And in August, AJ Clarke Real Estate, purchased the property management arm of the real estate services firm Fenwick Keats for an undisclosed sum. As part of the deal, AJ Clarke took over more than 40 Manhattan buildings that Fenwick had been managing and brought on five of the firm’s 12 employees. Both companies have focused on small and midsized buildings in Manhattan, so they felt the acquisition was a good fit, said Fenwick’s CEO and founder, Rob Anzalone. The two firms had been on each other’s radars for roughly 25 years, and at one point AJ Clarke was the building manager at 401 West End Avenue, where Fenwick’s former office was located, he noted.
“We weren’t actively looking for buyers,” said Anzalone, who will work as a consultant for AJ Clarke. “But we thought it was a good move for both companies.”
Property management can be a lucrative business, especially for the cream of the crop. The industry — which consists of 263,580 companies in the U.S. — generated $77 billion in revenue nationwide in 2016, according to a 2017 report from the business research firm IBISWorld. There are thousands of property management firms operating in New York’s five boroughs, according TRD’s analysis, though a breakdown of the number of active businesses and the revenue they generate wasn’t available.
For condos and co-ops, property managers typically charge a flat annual fee, including maintenance costs, of $500 to $1,000 per unit, according to those in the business.
The standard monthly rates that managers charge at rental properties, meanwhile, have traditionally ranged from 3 to 5 percent of a building’s rent roll. But some industry players say that model is growing outdated due to soaring rents in the city. For a rental building whose stabilized units have gone market-rate, even 3 percent can be an outrageous ask, said Jonathan West, president and chief operating officer of Charles H. Greenthal & Co. (His firm ranked sixth in Manhattan with 13,008 units in 90 buildings).
“You are going to price yourself out of the market,” he noted. “You want to do what’s right, and you want to do what’s respectful.”
As a result, many property management firms have started charging flat fees for both condo and rental properties based on the building’s size and the kinds of services the client expects. Greg Kalikow, vice president of the family real estate firm Kalikow Group — which runs its own management arm — said one of the biggest challenges property managers face is convincing clients that “cheaper is not always better.”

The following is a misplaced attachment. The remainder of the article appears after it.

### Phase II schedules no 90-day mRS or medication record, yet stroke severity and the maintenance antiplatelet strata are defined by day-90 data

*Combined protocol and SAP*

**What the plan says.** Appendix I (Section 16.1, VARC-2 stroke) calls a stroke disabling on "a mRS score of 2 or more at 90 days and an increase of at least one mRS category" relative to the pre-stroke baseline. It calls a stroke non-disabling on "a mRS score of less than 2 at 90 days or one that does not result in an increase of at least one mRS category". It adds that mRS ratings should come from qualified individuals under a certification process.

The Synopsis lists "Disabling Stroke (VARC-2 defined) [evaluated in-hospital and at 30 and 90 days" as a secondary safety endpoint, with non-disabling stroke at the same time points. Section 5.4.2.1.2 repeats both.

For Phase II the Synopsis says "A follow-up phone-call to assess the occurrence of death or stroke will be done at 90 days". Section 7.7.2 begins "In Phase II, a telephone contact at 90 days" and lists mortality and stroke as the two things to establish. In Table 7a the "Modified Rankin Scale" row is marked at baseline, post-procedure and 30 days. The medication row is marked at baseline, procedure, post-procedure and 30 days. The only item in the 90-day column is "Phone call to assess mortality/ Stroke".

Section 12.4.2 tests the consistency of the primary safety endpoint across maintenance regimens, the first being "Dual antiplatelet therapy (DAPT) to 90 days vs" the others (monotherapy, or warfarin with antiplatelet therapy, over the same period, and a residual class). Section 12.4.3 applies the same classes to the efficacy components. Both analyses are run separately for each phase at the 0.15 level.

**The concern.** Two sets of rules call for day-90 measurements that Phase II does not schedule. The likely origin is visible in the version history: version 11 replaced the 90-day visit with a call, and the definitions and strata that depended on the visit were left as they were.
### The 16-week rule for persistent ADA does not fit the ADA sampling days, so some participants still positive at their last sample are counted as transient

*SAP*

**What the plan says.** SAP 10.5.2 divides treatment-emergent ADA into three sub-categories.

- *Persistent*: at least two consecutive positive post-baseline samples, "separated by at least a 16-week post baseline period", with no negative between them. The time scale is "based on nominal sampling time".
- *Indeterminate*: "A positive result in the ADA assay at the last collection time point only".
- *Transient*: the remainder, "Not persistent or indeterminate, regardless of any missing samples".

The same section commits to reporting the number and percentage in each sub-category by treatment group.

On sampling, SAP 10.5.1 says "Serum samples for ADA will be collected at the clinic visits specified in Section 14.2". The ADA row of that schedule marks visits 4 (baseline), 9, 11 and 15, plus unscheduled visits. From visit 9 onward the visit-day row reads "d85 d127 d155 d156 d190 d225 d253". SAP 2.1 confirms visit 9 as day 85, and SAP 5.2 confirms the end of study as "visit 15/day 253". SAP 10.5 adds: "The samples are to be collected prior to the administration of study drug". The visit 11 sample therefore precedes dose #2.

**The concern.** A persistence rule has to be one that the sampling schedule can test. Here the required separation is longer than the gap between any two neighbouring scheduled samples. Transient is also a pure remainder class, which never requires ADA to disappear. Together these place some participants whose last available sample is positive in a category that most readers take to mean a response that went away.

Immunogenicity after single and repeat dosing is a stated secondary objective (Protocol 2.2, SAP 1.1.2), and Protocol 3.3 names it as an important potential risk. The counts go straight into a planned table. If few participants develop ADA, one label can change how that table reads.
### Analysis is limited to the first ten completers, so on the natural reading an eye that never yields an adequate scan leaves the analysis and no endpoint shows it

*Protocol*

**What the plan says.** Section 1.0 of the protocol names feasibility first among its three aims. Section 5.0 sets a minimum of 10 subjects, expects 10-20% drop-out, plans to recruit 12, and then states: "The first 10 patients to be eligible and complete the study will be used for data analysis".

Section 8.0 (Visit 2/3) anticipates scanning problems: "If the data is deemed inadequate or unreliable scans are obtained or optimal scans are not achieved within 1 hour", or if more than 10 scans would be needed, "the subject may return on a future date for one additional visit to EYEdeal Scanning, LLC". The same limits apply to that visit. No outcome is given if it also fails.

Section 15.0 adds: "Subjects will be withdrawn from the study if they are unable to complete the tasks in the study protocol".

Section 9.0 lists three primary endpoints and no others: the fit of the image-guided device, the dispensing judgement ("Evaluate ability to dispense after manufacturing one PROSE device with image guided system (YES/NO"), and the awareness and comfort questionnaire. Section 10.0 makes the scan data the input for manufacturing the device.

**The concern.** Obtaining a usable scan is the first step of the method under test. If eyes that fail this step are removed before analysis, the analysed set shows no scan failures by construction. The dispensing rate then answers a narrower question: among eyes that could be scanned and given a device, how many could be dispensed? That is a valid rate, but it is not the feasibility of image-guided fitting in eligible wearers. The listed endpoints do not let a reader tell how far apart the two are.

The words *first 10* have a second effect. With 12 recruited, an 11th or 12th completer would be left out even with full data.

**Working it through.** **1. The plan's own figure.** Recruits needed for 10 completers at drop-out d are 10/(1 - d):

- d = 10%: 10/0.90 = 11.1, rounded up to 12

“If [the client] expects the service of a new Mercedes on the budget of a 30-year-old Daihatsu — those expectations are not realistic,” Kalikow said. “We always preface in our interviews that we are not the cheapest option; however, we believe that as owner-managers we have a significant advantage.”
Rental landlords who plan to hold onto their buildings for decades, or for several family generations, have traditionally handled their own property management. Those firms include the Durst Organization, Related Companies, Silverstein Properties and Douglaston Development.
Midboro’s president, Michael Wolfe, said the owners who don’t hire third-party property management firms for rental properties are often driven by a desire to “control their own destiny” — especially when it comes to new development projects.
But Michael Rothschild, the vice president of AJ Clarke, noted that property management can be very demanding, and owners of multiple properties often want to focus their energy elsewhere.
“If they have an unlimited amount of time to spend on their buildings, they’ll do their own property management,” he said. “Most of our clients don’t want to do that.”
Wurtzel of FirstService said third-party management firms boast “broader market experience” that allows for greater control over building expenses. Developers and owners need to invest heavily in personnel and infrastructure to properly manage a rental building, whereas outside firms already have those in place, he said. For condos and co-ops, property management companies are often better equipped to negotiate better energy and insurance rates, Wurtzel argued.